Let’s take an example: You find that you need to have your gall bladder removed. If you have a copay plan, you typically will have a deductible of $2,500. So, you are likely to think that you will have to pay $2,500 to have this procedure done. No, no, my friend. You still have something you may not know about, or forgot about. It is called coinsurance. Coinsurance means that you co-insure the first $10,000 of the expenses with the insurance company. The most common coinsurance proportion is 70/30. That means that you will pay 30% of the first $10,000 and the insurance company will pay 70% of the first $10,000. In other words, you pay $3,000 and the insurance company pays $7,000 of the first $10,000. After that, the insurance company pays 100% — up to the limit of the policy.

Since a gall bladder operation is at least $10,000, you will have to pay your portion of the coinsurance, 30% or $3,000.

Let’s do the math: You are going to pay $2,500 for the deductible and another $3,000 for the coinsurance. Out-of-pocket expenses in this situation total $5,500. Where do you have that much money put away? It isn’t easy to come up with the money, but you can usually work out a payment plan with the doctors and the hospital. If you don’t have any insurance, this isn’t quite as easy, and they charge you much more for the same procedure.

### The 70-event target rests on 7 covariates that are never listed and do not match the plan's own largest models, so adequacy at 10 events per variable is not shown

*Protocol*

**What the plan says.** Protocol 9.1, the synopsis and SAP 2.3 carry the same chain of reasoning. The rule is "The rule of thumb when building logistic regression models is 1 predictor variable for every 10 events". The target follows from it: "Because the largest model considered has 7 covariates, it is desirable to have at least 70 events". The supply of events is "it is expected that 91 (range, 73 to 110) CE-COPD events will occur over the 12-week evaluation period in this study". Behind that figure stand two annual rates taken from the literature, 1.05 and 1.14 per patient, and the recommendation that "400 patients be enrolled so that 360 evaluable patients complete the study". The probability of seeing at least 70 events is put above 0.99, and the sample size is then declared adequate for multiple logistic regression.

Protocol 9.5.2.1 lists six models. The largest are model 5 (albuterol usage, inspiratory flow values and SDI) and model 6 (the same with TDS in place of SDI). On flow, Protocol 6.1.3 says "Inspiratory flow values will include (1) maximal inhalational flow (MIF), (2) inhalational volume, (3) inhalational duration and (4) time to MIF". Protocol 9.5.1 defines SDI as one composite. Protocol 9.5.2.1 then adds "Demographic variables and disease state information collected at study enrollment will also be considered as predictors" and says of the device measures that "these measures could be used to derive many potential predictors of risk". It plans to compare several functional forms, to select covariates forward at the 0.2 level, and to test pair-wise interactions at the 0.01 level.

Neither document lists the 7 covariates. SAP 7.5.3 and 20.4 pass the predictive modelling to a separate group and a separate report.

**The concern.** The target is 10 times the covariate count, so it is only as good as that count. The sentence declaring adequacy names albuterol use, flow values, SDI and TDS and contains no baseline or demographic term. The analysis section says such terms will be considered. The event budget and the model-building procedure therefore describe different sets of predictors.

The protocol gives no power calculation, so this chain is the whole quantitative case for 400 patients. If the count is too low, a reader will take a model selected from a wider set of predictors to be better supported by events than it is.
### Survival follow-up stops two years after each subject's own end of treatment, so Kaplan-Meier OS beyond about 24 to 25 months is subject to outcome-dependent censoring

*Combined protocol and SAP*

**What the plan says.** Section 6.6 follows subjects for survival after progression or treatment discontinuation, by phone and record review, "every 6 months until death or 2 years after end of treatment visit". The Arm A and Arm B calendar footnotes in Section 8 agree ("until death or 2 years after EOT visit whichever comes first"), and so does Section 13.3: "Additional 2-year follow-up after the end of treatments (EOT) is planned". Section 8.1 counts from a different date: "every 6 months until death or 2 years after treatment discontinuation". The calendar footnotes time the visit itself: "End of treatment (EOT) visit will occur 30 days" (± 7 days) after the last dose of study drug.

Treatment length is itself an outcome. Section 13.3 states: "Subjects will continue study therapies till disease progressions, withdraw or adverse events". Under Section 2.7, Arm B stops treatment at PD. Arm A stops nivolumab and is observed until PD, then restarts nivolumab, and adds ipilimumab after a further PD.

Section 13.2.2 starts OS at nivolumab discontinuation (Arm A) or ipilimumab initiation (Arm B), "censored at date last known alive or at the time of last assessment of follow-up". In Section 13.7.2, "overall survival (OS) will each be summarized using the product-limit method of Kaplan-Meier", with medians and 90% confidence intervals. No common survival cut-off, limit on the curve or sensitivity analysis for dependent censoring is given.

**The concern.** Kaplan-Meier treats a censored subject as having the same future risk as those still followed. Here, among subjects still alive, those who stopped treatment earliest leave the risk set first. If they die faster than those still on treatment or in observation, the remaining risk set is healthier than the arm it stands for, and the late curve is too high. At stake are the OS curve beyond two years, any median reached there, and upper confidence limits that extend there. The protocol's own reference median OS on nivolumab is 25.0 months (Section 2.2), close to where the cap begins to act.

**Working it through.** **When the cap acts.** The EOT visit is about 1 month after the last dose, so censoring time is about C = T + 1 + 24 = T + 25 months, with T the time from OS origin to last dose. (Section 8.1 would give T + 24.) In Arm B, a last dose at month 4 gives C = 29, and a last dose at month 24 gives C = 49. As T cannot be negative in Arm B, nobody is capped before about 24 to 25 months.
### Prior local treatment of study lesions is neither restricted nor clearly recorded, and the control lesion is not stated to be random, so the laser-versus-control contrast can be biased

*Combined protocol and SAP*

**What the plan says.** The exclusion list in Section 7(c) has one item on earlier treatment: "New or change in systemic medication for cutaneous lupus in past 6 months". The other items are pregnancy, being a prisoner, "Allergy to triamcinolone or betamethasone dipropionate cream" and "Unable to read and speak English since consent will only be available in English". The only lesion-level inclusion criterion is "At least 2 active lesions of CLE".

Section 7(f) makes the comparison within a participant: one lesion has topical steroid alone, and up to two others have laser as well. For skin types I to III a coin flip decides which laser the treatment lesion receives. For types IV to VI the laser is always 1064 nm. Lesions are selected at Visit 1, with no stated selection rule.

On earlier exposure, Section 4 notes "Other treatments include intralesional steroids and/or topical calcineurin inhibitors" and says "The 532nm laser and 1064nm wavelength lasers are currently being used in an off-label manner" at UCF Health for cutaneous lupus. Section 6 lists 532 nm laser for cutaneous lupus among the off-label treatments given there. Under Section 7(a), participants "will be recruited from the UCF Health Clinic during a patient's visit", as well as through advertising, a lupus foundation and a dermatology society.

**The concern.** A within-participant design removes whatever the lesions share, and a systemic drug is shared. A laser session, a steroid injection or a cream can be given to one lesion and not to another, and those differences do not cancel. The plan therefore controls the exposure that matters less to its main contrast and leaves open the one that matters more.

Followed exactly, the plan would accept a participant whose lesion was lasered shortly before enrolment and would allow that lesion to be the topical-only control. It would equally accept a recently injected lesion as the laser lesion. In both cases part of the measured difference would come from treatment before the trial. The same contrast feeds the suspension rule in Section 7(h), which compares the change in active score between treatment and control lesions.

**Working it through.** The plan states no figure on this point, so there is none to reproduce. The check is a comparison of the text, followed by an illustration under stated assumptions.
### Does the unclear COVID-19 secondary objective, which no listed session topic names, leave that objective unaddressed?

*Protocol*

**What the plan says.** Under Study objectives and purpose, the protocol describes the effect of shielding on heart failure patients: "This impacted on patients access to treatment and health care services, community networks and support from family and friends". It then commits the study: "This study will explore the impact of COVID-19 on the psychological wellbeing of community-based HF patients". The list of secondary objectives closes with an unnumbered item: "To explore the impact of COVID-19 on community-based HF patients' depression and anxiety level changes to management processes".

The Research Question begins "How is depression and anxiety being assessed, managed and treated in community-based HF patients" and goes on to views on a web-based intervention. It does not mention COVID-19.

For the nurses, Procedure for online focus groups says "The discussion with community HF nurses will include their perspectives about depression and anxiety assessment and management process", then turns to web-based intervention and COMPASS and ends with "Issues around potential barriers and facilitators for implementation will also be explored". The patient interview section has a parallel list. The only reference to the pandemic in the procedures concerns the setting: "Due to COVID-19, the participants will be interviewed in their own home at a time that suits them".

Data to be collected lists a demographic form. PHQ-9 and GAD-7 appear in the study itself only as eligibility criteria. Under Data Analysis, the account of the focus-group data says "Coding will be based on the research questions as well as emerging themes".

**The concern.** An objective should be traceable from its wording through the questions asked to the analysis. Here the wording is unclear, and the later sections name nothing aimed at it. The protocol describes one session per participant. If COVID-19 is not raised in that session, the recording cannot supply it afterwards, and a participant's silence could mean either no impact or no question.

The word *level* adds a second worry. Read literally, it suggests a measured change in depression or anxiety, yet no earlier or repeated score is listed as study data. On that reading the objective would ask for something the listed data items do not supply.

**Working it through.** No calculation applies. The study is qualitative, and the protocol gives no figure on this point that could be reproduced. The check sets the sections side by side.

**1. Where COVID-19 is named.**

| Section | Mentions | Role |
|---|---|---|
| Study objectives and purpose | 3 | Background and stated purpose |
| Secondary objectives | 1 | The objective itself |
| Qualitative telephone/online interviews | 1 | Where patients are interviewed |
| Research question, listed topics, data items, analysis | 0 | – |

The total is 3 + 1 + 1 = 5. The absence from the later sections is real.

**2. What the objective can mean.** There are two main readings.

Now, let’s compare the out of pocket expense for the less expensive HSA plan. Most people who purchase Health Savings Account type plans choose the $2,700 deductible. In addition, they select the 100% coinsurance. That means that the insurance company pays 100% of expenses after the deductible is met. So, if you have that same gall bladder operation, your out-of-pocket expense will be $2,700. That’s it. So you see, your risk is reduced from $5,500 to only $2,700. That is a savings of $2,800 – over 50% savings in the amount YOU have to pay!

There is always a “gold standard” plan in any state. It is the plan that most people purchase. Be wary of insurance companies where the rate is lower than that plan. New insurance companies may be trying to “buy business” in your state. They will get you in with a teaser rate. Next year, you are likely to have a gigantic increase in your premium. Why? Because they don’t have a large enough insured base. If a small number of people get dread diseases, it affects the small population of insured people inordinately.

If this happens to you, you would leave and go to another insurance company. You can leave, only if you are still healthy. If your health has changed for the worse during that year, you are stuck with the expensive insurance company. Next year, the healthy people will leave and go find insurance elsewhere. . . only the sick people stay, because they have to. It is an upward spiral of insurance premiums. The insurance company will have to make up their losses by increasing YOUR premium. You don’t want to get caught in this horrible situation.

In summary:

Find the right health insurance carrier from the start, and stay with it.

* It must be one that has a history of paying claims without a hassle.
* It must be one that is accepted by all the hospitals in your state.
* It needs to be the insurance company with which almost all the doctors participate.
* Make sure that the plan covers you if you were to travel to other states or to other countries.
* Choose a high deductible health plan and open up an HSA (Health Savings Account).
* (Don’t go for the best priced plan from a company not well established in your state.